Way back in early 2015, I planned and developed my self-storage business with my partner Dan. It took a total of 2 years to prepare and set this thing up right. From finding property and looking for the right deals and LPs, in May 2017, we opened our doors for business with 5 outside investors. Fast forward to today, we have 4,930 self-storage units, 24 properties, 642,000 sq/ft all in properties in Ohio, Pennsylvania, New York, and Connecticut, and aren’t stopping there. With four acquisition employees, we are making offers in Georgia, Kentucky, and Indiana, and our goal is to have 50 units in 30+ states.
What makes self storage different from investment deals? Compared to the other asset classes, self-storage is a high-touch business, which means we have a ton of tenants all on a month-to-month lease and have an “operations heavy business”, meaning we have systems and employees in place to help run the day to day. In our portfolio, our cost-basis is $34 million and we have 12 employees to help manage this high end asset. From leases and vendors, there is a lot that goes into owning a self storage facility.
If we zoom out and look at self storage as the asset class, 2016 was a record year that really turned up the heat for the industry, and as far as its popularity and value as investment capital, self storage is becoming a fantastic real estate investment strategy, making 2021 look like another up year. Now, there are different types of self-storage.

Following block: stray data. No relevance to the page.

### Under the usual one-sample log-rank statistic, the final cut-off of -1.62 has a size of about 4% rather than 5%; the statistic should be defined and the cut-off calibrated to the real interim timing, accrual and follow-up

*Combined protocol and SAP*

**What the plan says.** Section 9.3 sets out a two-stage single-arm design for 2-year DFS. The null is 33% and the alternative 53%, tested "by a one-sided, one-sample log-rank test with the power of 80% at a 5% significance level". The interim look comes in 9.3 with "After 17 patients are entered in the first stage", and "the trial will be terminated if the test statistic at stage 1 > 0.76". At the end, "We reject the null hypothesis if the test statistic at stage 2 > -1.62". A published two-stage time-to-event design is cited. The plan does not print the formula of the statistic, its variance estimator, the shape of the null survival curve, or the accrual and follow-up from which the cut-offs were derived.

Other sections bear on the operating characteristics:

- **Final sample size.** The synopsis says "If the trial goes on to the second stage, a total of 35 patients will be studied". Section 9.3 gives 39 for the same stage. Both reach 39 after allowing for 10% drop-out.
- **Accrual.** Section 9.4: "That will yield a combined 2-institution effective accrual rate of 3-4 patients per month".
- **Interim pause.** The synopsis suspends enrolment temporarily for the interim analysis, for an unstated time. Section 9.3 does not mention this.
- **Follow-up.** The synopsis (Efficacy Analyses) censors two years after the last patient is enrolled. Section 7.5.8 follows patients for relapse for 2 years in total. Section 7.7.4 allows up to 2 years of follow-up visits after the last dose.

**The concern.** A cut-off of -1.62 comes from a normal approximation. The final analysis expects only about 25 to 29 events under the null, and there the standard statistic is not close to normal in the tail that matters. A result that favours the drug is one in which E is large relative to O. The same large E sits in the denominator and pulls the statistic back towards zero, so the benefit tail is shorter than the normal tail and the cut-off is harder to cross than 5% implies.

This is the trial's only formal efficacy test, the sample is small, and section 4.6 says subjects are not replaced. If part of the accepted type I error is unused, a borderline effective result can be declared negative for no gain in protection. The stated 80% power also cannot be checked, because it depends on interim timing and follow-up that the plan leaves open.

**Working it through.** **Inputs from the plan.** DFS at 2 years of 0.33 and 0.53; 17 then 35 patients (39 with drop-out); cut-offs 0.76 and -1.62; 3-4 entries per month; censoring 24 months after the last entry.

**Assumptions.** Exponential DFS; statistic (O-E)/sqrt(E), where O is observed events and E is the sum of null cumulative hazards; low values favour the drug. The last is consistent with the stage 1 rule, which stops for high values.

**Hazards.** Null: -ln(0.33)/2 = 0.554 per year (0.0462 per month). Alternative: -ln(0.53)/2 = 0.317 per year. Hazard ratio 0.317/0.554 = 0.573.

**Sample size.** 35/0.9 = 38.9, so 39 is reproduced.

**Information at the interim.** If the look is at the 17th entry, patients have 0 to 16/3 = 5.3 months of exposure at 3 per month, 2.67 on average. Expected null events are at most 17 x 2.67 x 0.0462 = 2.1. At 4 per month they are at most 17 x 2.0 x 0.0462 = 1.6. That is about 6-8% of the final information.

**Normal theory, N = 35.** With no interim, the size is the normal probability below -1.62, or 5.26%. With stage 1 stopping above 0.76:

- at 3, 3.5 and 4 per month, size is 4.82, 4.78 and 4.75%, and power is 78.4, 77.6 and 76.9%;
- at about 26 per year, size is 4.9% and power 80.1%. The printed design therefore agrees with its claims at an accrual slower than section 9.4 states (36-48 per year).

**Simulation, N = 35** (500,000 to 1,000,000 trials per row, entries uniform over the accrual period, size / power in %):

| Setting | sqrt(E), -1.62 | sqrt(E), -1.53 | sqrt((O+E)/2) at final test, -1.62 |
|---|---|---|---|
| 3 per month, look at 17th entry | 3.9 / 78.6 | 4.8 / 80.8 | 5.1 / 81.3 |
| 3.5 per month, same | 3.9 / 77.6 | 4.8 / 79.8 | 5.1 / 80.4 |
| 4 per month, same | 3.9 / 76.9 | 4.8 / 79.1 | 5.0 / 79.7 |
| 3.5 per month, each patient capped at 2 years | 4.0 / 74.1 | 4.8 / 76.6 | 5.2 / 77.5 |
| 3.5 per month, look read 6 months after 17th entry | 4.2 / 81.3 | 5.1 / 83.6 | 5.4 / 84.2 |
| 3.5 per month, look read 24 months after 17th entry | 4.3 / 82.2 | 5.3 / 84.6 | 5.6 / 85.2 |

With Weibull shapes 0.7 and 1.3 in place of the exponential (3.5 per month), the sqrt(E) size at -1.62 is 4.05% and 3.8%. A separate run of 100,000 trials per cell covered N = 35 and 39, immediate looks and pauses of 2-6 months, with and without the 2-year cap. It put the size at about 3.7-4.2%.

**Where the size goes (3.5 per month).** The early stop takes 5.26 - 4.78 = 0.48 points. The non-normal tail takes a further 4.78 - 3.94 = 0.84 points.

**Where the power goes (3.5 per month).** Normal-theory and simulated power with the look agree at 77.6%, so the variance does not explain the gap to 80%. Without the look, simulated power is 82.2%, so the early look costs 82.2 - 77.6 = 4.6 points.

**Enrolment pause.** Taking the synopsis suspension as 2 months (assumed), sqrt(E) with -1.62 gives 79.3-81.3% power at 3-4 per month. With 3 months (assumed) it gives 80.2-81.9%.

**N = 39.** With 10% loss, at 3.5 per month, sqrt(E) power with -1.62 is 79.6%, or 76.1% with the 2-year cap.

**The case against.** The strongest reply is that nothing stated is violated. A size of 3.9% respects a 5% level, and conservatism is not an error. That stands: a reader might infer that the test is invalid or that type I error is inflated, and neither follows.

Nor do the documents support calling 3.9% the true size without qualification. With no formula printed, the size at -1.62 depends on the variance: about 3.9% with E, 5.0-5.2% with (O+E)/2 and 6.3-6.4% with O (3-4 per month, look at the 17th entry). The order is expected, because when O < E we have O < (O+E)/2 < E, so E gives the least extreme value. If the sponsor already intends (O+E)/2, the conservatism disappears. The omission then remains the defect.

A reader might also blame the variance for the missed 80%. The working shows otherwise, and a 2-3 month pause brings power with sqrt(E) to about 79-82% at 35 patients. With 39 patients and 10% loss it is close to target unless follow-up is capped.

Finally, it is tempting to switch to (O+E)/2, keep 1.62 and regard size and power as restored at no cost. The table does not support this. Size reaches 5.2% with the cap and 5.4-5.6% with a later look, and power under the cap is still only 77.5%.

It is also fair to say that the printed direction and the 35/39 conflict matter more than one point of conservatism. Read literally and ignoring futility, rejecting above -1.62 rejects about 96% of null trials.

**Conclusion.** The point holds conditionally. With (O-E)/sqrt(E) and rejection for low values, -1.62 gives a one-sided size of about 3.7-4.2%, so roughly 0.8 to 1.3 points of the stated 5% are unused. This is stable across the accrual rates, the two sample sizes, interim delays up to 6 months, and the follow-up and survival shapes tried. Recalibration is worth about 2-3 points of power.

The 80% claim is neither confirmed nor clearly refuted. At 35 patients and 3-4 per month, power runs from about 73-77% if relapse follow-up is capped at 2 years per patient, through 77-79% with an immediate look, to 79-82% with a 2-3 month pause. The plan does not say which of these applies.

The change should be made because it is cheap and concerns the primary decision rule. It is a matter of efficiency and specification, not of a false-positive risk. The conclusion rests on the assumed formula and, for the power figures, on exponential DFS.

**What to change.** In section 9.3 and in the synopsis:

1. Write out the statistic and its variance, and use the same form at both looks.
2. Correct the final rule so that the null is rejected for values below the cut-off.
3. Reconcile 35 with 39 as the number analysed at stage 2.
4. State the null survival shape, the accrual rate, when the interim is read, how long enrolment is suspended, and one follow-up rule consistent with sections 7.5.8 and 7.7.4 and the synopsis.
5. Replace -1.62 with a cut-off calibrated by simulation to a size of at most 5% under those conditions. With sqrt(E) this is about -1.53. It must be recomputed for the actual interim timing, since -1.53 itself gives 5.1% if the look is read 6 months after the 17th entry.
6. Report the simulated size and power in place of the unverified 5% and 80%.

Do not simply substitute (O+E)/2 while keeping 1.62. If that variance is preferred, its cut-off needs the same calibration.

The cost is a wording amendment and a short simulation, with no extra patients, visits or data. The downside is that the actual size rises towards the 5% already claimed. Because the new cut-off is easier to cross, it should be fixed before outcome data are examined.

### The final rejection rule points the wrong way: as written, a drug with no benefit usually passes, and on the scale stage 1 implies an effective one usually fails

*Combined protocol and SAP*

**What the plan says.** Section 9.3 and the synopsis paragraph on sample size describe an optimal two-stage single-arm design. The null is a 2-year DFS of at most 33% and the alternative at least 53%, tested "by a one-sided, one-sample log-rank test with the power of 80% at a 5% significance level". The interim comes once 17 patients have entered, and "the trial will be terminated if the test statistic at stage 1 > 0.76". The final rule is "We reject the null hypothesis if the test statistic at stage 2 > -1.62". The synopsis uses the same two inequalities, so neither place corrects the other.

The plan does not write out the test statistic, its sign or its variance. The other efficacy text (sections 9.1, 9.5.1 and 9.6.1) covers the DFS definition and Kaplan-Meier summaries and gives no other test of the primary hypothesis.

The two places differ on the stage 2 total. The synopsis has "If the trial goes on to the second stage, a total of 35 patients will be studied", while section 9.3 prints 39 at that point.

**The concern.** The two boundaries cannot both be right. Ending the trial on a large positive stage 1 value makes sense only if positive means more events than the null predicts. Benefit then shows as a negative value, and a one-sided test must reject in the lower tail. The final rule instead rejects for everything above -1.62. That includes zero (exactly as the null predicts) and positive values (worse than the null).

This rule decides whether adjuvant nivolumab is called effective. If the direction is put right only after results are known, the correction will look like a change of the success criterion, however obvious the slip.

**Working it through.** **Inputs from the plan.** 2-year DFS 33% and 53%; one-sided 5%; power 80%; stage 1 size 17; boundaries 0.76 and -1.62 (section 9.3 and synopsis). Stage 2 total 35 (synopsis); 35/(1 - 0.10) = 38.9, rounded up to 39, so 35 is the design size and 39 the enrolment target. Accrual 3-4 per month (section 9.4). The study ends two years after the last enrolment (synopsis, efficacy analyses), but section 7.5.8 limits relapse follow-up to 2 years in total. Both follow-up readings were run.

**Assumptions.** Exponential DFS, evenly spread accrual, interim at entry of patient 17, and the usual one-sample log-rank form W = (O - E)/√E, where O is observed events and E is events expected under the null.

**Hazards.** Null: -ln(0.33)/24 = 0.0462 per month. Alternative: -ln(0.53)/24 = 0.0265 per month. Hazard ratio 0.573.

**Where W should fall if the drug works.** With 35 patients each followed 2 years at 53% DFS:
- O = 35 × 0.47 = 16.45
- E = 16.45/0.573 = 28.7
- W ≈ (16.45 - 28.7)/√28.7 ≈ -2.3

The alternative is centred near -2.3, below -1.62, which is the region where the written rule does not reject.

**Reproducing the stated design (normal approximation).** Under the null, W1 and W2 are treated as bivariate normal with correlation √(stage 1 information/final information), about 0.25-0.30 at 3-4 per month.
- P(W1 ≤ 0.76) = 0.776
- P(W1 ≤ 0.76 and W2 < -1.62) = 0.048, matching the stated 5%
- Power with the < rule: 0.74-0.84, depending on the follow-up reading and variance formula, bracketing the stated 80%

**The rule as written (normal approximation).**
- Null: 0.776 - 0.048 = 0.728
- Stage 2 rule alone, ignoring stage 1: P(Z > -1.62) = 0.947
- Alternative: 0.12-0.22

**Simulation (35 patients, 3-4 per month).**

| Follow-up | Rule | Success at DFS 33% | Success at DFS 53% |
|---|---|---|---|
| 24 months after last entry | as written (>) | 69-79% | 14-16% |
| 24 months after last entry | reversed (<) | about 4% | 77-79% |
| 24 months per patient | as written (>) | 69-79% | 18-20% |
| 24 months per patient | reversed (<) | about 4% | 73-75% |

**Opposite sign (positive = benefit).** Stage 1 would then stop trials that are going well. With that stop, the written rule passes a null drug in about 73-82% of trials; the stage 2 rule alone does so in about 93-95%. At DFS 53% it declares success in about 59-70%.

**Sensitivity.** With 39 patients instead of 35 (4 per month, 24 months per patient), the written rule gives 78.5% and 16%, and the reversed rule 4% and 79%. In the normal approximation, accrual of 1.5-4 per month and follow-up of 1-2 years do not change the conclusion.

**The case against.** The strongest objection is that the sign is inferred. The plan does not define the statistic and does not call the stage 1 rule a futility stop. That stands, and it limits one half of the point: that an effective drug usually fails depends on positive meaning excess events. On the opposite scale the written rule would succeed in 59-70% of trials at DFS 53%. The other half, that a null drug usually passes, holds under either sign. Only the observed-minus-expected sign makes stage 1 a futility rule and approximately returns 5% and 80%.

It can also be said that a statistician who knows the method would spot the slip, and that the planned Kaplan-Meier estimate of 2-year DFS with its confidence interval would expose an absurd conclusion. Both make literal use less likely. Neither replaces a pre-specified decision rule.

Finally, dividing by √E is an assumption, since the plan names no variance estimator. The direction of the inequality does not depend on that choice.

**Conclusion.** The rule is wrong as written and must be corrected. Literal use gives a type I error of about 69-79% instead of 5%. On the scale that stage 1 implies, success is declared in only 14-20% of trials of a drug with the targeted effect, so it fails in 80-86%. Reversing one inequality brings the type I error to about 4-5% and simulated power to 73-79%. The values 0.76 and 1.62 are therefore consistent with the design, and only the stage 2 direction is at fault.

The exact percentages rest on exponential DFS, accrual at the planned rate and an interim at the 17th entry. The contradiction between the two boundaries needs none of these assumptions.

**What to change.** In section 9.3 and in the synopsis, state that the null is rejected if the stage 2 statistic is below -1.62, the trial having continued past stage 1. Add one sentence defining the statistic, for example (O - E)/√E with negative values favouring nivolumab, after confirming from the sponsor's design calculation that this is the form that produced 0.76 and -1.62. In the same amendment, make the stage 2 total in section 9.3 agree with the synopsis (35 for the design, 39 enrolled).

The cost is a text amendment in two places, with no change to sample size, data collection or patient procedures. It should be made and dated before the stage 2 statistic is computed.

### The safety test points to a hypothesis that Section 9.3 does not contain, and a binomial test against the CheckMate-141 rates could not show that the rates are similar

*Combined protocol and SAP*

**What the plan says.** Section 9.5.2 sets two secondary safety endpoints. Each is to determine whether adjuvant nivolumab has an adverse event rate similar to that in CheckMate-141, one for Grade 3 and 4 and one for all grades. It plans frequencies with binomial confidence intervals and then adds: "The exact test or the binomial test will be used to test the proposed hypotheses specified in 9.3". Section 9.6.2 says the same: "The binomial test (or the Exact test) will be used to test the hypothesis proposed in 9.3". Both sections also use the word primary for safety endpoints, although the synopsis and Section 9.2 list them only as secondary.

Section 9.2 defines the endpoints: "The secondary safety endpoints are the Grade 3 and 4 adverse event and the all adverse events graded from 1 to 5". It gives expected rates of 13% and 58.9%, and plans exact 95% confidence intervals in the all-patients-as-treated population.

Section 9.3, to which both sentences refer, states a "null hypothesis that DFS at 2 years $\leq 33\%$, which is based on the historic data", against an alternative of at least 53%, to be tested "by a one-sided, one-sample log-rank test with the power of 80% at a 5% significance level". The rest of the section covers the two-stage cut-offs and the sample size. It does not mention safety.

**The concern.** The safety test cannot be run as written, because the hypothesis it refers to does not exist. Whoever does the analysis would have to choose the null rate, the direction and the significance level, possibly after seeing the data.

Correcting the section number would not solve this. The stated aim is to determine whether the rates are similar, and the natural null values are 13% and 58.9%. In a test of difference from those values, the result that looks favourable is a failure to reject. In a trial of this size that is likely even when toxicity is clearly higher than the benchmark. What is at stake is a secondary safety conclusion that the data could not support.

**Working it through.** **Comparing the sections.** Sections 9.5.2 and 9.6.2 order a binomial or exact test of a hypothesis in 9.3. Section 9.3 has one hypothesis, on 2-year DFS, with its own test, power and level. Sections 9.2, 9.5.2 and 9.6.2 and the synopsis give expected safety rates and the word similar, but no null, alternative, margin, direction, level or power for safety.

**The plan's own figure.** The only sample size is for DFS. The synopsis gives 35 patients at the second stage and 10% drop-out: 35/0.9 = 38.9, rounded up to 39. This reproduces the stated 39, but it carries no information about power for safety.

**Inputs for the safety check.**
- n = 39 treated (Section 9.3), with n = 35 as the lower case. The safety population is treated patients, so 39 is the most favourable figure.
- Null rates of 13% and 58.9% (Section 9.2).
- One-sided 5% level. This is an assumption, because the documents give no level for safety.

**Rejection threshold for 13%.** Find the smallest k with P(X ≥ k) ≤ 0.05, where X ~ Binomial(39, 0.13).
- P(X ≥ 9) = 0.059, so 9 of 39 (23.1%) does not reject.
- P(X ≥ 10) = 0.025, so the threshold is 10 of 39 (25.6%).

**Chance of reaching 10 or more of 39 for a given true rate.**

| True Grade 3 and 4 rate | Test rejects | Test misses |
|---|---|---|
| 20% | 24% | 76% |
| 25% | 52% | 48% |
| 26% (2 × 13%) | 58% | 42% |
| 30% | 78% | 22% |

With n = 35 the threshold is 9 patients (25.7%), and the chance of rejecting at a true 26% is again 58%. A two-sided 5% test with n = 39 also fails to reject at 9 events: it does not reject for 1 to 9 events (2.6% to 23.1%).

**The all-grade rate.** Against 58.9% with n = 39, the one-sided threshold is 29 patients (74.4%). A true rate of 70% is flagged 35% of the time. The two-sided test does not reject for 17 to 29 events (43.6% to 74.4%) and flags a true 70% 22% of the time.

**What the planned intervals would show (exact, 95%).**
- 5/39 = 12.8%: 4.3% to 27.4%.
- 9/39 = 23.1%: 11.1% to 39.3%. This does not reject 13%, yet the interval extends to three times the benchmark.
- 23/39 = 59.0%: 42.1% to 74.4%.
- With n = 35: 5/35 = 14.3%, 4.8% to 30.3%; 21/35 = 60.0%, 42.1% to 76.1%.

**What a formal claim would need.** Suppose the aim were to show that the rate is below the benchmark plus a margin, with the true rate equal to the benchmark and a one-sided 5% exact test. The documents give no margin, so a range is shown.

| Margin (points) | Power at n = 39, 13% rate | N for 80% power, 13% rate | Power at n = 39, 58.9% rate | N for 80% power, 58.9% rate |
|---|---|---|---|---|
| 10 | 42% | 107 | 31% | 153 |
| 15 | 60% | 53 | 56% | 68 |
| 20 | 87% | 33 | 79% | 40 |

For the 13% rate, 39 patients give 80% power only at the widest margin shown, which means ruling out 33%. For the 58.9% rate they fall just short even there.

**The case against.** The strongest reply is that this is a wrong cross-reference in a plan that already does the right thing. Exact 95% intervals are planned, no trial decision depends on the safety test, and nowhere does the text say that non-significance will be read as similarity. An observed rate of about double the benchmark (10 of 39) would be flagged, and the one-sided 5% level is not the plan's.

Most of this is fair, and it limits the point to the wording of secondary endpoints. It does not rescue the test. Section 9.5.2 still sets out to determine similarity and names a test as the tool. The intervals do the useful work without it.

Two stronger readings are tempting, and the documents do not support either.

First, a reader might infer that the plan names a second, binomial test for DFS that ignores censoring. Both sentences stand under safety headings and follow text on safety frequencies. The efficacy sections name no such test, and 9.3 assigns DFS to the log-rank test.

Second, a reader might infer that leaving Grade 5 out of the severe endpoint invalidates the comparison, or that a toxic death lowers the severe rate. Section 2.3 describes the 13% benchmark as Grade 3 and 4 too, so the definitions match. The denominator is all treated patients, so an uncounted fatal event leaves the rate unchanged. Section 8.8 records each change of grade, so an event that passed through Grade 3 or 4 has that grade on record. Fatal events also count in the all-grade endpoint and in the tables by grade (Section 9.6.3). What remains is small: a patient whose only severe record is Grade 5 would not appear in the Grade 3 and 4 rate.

- Big Box-Type A: Cube Smart, Public Storage, Extra Space Storage, Life Storage, and U-Haul which own 20% of the market. They own what is called “Institutional Assets”, or multi-level, climate controlled facilities.
- Small Row Facilities or Drive-in Facilities, which is what I own and operate with Bolt Storage.
My model is to own and operate in small towns and do so remotely, making my model more efficient with overhead and operational cost. As long as you keep the facility clean, using reliable customer manager software, and answering calls to handle operations, you don’t need to worry about any of the headache that comes from infrastructure costs.
It’s all about returns though, isn’t it? Even though self storage is a more profitable business, as far as an expense ratio (property taxes, utilities, snow plowing, lawn care, maintenance, etc.), on a facility that does about $100,000 in revenue per year, you’re looking at about a 30-40% expense ratio. The best part is, with my model, the bigger you get, your expense ratio actually goes down and your operations become more efficient.
The biggest and most unique advantage self storage has, making it extremely sought after by investors is what is called revenue management. With the big players, revenue management is something that they have mastered and it is guaranteed that your rent will go up 3 months into your lease by 10%, 9 months by 6% and another 6% every 9 months after that until you move out. Smaller row facilities don’t usually implement revenue management, however, in our model at Bolt Storage, revenue management is extremely important. The way we use it is that since everybody is on a monthly lease, with 30 day notice, we create the flexibility to raise the rent to help make more money off the same asset.
Three Key Takeaways
- Self storage is a sought after asset class. One of the main reasons for this is because operational costs and expense ratios are rather low, 30-40% and if you structure it right, can be even lower the bigger you get.
- There are two types of self storage: the big players which own 20% of the market, and smaller row facilities. There is a lot of room to grow within this industry if you know what you’re doing.
- Revenue Management is key. This is what makes the big players so successful, and it’s a shame that a lot of the smaller row facilities don’t implement it, making it a missed opportunity that is extremely profitable.
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